Referee comes clean on clanger

Egyptian referee Essam Abd El Fatah gave an on field apology to Australian goal keeper Mark Schwarzer after awarding a dubious goal to Japan in the Group F clash in Kaiserslautern on Monday.

A lonely figure: Referee Essam Abd El Fatah

The Japanese took the lead in the 26th minute through the tournaments’ first controversial goal when forwards Yanagisawa Atsushi and Naohiro Takahara both collided with Schwarzer as he attempted to reach a floated Shunsuke Nakamura pass.

The ball ended up in the back of the net with Schwarzer sprawled on the ground and the Australians appealing for a foul, however referee El Fatah awarded the goal much to the disbelief of Socceroos players and coaching staff.

A contrite El Fatah apologised to the Australian keeper during the match, admitting he had made a mistake in allowing the goal.

“The referee admitted to me afterwards that he made a mistake,” the Middlesbrough keeper said.

“I went over to him when one of the Japanese players was injured in our 18-yard box five minutes after they scored and I said to him ‘referee, what’s the story?’ and he just said ‘sorry, I made a mistake.'”

“He said after the game to Mark Viduka that God was on his side because the result went our way in the end and he knew that he had made a big mistake.

“He said God was on his side in the sense that it didn’t affect the result in the end, so it was big of him to admit that.”

Cahill makes history

Substitute midfielder Tim Cahill scored the first ever Australian goal in World Cup Finals history, and then followed up with a second strike five minutes later to firmly etch his name in the record books.

Australia celebrates: (from left)Schwarzer, Cahill and Lucas Neill
Australia celebrates: (from left)Schwarzer, Cahill and Lucas Neill

Australia celebrates: (from left)
Schwarzer, Cahill and Lucas Neill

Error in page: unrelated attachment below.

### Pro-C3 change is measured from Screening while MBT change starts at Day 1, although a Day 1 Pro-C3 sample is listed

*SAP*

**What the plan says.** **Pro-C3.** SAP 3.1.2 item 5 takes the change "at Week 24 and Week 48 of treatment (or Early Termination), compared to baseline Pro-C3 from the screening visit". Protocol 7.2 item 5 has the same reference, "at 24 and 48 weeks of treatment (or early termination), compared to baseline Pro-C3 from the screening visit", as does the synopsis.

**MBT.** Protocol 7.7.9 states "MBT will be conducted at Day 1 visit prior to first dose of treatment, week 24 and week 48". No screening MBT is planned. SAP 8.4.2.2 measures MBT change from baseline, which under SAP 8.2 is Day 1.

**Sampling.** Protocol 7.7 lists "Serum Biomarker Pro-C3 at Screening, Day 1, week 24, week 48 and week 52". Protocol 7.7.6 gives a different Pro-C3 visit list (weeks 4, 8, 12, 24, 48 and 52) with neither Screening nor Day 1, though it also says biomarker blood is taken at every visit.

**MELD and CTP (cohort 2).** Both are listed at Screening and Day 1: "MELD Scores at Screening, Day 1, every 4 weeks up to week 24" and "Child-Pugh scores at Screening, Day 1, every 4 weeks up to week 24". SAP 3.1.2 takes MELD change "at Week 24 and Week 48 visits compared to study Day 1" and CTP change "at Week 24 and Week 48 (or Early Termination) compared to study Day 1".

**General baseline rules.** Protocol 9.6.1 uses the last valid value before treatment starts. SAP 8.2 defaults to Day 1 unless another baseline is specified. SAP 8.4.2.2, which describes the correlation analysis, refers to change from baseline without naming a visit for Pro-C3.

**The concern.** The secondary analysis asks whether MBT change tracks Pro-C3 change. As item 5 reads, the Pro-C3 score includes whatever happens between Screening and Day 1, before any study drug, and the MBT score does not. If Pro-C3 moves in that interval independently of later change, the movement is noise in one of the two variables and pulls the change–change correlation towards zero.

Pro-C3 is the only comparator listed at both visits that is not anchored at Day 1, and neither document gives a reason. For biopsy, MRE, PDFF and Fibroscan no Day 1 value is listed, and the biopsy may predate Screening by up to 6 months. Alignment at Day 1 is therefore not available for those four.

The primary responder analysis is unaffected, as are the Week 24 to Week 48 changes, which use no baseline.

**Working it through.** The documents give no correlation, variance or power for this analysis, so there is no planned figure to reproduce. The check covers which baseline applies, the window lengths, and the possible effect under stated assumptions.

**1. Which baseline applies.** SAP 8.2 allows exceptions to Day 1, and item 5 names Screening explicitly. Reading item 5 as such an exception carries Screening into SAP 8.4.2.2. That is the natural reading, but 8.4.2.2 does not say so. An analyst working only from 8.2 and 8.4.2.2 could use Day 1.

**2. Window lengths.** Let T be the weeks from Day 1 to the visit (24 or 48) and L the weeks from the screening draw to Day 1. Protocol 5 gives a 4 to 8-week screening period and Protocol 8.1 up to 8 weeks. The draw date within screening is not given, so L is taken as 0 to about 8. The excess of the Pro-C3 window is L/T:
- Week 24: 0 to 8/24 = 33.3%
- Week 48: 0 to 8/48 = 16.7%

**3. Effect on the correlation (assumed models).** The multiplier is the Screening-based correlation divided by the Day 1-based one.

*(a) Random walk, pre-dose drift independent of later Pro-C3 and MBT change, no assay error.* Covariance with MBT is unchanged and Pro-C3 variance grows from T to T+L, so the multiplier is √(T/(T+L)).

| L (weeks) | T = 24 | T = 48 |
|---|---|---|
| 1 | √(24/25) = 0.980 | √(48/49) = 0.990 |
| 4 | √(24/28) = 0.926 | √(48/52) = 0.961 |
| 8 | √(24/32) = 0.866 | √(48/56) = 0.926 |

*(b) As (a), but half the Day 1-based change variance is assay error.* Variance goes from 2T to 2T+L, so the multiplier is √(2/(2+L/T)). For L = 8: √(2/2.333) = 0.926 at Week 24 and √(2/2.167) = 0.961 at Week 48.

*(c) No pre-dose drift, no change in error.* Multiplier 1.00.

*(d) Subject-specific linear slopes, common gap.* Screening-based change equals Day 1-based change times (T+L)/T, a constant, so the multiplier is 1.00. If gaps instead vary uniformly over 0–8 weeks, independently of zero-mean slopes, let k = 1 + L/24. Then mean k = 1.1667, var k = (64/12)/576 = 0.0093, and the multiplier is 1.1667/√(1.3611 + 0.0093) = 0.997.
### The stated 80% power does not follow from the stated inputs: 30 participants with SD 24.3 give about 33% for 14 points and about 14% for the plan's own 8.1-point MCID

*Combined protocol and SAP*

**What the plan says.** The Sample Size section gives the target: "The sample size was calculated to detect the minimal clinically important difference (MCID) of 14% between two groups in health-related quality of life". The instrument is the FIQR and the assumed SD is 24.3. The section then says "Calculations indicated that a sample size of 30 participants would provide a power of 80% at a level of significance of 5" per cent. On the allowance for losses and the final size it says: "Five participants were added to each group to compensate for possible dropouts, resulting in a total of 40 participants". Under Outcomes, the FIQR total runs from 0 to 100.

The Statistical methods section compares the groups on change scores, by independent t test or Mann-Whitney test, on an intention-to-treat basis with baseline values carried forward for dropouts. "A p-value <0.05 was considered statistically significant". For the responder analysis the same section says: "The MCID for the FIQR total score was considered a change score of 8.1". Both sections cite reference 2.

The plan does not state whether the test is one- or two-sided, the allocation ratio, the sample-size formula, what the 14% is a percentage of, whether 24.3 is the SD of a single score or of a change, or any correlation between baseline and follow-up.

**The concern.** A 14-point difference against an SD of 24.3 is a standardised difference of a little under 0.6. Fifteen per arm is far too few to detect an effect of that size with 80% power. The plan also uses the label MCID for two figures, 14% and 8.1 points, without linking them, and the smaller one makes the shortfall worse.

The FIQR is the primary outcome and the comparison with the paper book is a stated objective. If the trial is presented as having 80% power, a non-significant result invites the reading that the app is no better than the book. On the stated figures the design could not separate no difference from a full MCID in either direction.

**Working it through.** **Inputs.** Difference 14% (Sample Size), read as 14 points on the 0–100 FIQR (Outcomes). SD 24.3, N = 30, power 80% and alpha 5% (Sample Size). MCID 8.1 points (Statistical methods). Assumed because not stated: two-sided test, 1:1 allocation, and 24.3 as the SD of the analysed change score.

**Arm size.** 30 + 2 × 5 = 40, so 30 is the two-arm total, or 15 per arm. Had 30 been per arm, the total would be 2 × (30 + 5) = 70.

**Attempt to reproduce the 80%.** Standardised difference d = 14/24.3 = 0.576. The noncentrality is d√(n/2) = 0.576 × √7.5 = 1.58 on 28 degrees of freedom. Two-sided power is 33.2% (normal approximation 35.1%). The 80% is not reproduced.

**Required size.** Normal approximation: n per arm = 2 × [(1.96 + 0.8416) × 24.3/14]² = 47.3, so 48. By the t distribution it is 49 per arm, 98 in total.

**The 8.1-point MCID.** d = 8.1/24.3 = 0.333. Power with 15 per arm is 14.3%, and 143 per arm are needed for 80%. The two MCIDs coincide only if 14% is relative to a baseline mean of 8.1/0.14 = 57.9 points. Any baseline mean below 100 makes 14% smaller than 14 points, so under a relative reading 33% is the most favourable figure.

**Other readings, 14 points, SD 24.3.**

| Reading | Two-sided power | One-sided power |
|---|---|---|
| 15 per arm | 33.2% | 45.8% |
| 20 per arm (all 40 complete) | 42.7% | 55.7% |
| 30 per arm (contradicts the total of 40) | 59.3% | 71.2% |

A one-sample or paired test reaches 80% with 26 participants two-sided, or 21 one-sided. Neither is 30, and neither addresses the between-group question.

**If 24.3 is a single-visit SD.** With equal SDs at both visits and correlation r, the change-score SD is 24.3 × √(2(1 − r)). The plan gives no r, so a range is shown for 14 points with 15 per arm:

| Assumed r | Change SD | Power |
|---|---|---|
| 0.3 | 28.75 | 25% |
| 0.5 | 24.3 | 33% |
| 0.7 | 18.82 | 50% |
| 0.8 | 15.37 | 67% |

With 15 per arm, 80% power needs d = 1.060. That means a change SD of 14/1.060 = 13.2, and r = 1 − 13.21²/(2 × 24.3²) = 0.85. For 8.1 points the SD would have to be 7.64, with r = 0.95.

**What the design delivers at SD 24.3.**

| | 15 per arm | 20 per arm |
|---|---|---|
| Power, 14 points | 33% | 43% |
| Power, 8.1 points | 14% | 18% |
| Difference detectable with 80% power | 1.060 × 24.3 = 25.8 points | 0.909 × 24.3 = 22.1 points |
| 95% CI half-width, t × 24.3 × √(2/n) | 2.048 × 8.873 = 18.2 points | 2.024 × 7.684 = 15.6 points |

Striker John Aloisi sealed the match for Australia in added time, but the team from Down Under kept their fans waiting anxiously for 84 minutes before getting on the scoreboard, before securing their first victory at the World Cup Finals.

Cahill, who in 1994 played his first international football for Western Samoa’s Under 20s side at just 14 years of age, had to go through a process which dragged on for nine years in order to be eligible to play for Australia.

“Just being part of this World Cup means everything to all of us,” said Cahill.

“To get the goal is the icing on the cake but we live for moments like these. We dreamed of this when we were kids. We have to thank each other, and our families. I’m just really happy to be a part of it,” Cahill added modestly.

Coach’s view

Aussie coach Guus Hiddink was thrilled with his players’ efforts and their come back win from a goal down.

“We are very happy, so let’s enjoy this moment. I said to the boys before they went out ‘You’re here now in Germany, so enjoy it,  but work for it.’ They are so nice to work with,” said the Dutchman.

In the other dressing room disappointed Japan coach Zico was upset with his team’s efforts suggesting that they could have killed the match off after going one goal up.

“We did not do anything after taking the lead,” the Brazilian said.

“We had two clear goal scoring chances on the counter-attack but if you do not put the ball in at one end you sometimes concede it at  the other. The way Australia turned the game on its head is difficult for us to stomach,” Zico added.

“This is football. There is no use in stopping here and we have to prepare for the next match.”

A buoyant Australia now travel to Munich to face World Champions Brazil on Sunday 18th June, while Japan play Croatia in Nuremberg earlier on the same day.

Source: Al Jazeera, News Agencies